Wilhelmsen: On Today’s Merger

A quick update on my opinion on today’s proposed merger. You can read the press release from the company here: http://www.newsweb.no/newsweb/search.do?messageId=408785

Expected gain for the holding company (WWIB): 30 MUSD per year (250 MNOK)

First the hard numbers. The synergies – a larger and more robust company will be able to achieve better financing terms, will need to employ fewer people as well as being able to direct their combined vessels more efficiently – are expected to result in a gain on the bottom line of between 50-100 MUSD for the new merged company, Wallenius Wilhelmsen Logistics.

Wilhelm Wilhelmsen Holding (WWIB) will own 40% of this company, which means the bottom line will improve by 75 MUSD (average estimate) * 40% = 30 MUSD per year = 250 MNOK per year. There are 46,5 million outstanding shares which means earnings will improve by 5 NOK per share. If we assign a conservative PE of 5-6 that would mean 25-30 NOK/per share. The market’s verdict today: 7 NOK.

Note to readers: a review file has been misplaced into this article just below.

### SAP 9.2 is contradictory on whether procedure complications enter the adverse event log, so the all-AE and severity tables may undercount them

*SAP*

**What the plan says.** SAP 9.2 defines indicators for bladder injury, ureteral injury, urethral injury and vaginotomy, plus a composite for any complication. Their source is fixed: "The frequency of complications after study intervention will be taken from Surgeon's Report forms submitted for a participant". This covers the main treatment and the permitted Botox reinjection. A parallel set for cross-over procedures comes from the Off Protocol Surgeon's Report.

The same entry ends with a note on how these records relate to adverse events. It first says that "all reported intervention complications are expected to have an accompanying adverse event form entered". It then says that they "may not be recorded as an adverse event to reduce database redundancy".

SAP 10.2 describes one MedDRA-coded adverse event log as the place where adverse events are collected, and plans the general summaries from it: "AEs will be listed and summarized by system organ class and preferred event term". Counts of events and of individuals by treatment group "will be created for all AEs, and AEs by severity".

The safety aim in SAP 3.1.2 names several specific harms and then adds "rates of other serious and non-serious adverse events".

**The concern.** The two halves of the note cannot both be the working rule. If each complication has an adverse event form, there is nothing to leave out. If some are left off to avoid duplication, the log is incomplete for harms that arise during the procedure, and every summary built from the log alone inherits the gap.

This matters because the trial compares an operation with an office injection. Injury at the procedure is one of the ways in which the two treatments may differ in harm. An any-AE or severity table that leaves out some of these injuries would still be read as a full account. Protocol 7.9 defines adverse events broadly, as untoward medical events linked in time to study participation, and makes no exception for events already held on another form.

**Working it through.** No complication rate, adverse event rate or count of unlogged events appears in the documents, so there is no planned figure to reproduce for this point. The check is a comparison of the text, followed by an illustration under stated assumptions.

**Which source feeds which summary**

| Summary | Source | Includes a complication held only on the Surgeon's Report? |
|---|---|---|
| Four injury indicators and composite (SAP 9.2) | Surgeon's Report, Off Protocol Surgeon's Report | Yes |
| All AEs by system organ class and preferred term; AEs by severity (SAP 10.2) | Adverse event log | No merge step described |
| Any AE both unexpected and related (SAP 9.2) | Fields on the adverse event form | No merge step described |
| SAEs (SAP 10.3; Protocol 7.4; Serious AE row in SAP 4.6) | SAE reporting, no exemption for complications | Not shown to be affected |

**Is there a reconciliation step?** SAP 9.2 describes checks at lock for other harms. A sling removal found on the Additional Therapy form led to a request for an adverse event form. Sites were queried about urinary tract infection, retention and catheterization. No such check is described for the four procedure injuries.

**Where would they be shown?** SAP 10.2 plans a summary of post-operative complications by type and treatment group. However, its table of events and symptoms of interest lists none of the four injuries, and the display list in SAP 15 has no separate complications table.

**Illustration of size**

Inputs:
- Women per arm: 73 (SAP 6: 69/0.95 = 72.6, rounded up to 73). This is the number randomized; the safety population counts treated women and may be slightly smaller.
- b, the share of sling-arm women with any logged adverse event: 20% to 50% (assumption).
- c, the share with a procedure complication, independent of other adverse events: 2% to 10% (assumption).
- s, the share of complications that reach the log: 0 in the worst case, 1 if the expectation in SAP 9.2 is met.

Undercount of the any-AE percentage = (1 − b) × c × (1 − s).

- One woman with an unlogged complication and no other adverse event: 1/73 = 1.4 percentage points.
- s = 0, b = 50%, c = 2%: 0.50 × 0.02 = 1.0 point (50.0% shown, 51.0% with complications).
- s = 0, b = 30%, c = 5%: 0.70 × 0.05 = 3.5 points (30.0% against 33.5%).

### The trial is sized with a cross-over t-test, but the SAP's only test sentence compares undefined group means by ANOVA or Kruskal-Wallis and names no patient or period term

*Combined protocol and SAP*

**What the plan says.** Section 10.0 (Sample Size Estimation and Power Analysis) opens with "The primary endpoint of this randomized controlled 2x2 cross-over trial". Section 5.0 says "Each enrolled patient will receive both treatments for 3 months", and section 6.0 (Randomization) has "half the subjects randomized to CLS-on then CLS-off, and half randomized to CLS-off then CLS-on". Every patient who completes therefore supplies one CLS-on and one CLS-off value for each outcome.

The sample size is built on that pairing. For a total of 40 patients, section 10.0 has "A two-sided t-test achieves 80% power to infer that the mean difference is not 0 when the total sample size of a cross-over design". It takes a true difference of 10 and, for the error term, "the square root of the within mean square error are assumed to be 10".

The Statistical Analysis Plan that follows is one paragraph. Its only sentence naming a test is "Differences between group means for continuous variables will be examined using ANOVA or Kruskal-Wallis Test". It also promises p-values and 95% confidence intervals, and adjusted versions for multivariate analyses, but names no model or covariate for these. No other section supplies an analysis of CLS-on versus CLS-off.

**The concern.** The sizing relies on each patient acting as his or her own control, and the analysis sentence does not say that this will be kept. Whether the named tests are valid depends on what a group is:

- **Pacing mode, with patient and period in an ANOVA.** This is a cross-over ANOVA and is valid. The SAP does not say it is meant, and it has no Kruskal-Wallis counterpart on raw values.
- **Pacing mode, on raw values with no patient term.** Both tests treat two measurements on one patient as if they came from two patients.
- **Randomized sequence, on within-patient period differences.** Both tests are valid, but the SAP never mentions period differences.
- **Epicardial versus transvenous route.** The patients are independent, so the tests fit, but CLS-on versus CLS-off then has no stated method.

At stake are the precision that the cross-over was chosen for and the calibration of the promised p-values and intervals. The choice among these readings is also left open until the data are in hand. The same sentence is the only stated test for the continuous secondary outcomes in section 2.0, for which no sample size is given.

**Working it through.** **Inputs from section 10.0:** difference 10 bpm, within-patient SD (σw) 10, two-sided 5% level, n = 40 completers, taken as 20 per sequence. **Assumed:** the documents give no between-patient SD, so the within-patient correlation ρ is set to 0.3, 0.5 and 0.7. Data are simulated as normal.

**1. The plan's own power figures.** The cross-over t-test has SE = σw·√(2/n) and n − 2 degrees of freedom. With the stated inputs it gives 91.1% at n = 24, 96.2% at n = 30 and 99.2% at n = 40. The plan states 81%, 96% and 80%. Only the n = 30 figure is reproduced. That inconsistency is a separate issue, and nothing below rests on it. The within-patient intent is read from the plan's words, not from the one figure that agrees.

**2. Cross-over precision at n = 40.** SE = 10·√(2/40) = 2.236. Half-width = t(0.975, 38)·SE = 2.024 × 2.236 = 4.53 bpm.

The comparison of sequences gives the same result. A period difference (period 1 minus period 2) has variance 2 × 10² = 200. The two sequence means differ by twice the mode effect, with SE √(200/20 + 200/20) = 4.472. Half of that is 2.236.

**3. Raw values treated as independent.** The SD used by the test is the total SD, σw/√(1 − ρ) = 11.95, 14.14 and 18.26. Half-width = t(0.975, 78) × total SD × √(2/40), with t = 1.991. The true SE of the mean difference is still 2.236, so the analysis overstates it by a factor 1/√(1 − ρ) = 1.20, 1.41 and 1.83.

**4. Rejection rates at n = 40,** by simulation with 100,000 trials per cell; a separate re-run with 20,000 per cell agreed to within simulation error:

Now that I got my scorn for the market’s ability to do simple math out of the way let’s focus on the broader picture because there is more to this merger than the gain from synergies.

The name itself indicates a gradual move which has been underway for the last couple of years away from shipping and towards inland logistics, where margins are better – and where stock valuations are much higher. WWASA is valued at a gigantic discount to book value, while inland players such as Hyundai Glovis (p/b 2) and Qube Holding (p/b 1,5) – both of which Wilhelmsen Holding hold a minority share in – are valued much higher.